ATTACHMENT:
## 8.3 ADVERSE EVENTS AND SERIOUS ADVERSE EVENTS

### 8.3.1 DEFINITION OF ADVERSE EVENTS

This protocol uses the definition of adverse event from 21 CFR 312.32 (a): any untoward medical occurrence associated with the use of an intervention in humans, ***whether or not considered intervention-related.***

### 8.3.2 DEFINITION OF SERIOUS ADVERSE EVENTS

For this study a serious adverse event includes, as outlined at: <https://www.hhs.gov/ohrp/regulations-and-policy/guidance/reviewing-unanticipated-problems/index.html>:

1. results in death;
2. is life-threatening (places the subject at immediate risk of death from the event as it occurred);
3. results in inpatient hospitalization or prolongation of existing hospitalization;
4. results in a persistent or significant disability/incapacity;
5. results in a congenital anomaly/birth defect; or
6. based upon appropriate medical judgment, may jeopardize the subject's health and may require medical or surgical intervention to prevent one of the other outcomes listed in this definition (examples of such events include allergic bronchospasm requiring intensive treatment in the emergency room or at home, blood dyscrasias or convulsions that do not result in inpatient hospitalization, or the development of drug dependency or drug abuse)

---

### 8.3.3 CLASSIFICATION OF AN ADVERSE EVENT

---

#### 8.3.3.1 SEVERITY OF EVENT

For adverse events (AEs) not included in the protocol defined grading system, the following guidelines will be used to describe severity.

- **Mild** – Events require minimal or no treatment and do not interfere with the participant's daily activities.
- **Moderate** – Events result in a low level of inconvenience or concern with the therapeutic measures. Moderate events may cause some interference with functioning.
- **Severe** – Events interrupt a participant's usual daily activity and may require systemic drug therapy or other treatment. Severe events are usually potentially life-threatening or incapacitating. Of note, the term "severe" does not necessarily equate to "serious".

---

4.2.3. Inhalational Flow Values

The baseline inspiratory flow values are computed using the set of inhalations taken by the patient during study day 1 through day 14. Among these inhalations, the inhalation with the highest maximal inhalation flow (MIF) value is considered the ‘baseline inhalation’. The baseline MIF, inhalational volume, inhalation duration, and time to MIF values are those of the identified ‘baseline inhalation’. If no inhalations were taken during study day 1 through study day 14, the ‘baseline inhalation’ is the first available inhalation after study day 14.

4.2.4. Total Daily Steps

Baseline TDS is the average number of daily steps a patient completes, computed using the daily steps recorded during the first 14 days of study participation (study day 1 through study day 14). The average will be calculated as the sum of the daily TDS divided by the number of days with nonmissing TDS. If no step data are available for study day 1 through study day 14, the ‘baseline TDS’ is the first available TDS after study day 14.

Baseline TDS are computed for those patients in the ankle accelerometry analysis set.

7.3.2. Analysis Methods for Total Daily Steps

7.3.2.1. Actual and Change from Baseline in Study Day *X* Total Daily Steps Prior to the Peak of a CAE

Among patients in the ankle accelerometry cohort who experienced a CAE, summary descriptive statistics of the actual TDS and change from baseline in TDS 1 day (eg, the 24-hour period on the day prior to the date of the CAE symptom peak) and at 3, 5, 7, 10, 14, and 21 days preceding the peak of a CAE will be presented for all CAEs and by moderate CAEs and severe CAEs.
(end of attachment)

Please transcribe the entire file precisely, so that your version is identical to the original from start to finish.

## 8.3 ADVERSE EVENTS AND SERIOUS ADVERSE EVENTS

### 8.3.1 DEFINITION OF ADVERSE EVENTS

This protocol uses the definition of adverse event from 21 CFR 312.32 (a): any untoward medical occurrence associated with the use of an intervention in humans, ***whether or not considered intervention-related.***

### 8.3.2 DEFINITION OF SERIOUS ADVERSE EVENTS

For this study a serious adverse event includes, as outlined at: <https://www.hhs.gov/ohrp/regulations-and-policy/guidance/reviewing-unanticipated-problems/index.html>:

1. results in death;
2. is life-threatening (places the subject at immediate risk of death from the event as it occurred);
3. results in inpatient hospitalization or prolongation of existing hospitalization;
4. results in a persistent or significant disability/incapacity;
5. results in a congenital anomaly/birth defect; or
6. based upon appropriate medical judgment, may jeopardize the subject's health and may require medical or surgical intervention to prevent one of the other outcomes listed in this definition (examples of such events include allergic bronchospasm requiring intensive treatment in the emergency room or at home, blood dyscrasias or convulsions that do not result in inpatient hospitalization, or the development of drug dependency or drug abuse)

---

### 8.3.3 CLASSIFICATION OF AN ADVERSE EVENT

---

#### 8.3.3.1 SEVERITY OF EVENT

For adverse events (AEs) not included in the protocol defined grading system, the following guidelines will be used to describe severity.

- **Mild** – Events require minimal or no treatment and do not interfere with the participant's daily activities.
- **Moderate** – Events result in a low level of inconvenience or concern with the therapeutic measures. Moderate events may cause some interference with functioning.
- **Severe** – Events interrupt a participant's usual daily activity and may require systemic drug therapy or other treatment. Severe events are usually potentially life-threatening or incapacitating. Of note, the term "severe" does not necessarily equate to "serious".

---

4.2.3. Inhalational Flow Values

The baseline inspiratory flow values are computed using the set of inhalations taken by the patient during study day 1 through day 14. Among these inhalations, the inhalation with the highest maximal inhalation flow (MIF) value is considered the ‘baseline inhalation’. The baseline MIF, inhalational volume, inhalation duration, and time to MIF values are those of the identified ‘baseline inhalation’. If no inhalations were taken during study day 1 through study day 14, the ‘baseline inhalation’ is the first available inhalation after study day 14.

4.2.4. Total Daily Steps

Baseline TDS is the average number of daily steps a patient completes, computed using the daily steps recorded during the first 14 days of study participation (study day 1 through study day 14). The average will be calculated as the sum of the daily TDS divided by the number of days with nonmissing TDS. If no step data are available for study day 1 through study day 14, the ‘baseline TDS’ is the first available TDS after study day 14.

Baseline TDS are computed for those patients in the ankle accelerometry analysis set.

7.3.2. Analysis Methods for Total Daily Steps

7.3.2.1. Actual and Change from Baseline in Study Day *X* Total Daily Steps Prior to the Peak of a CAE

Among patients in the ankle accelerometry cohort who experienced a CAE, summary descriptive statistics of the actual TDS and change from baseline in TDS 1 day (eg, the 24-hour period on the day prior to the date of the CAE symptom peak) and at 3, 5, 7, 10, 14, and 21 days preceding the peak of a CAE will be presented for all CAEs and by moderate CAEs and severe CAEs.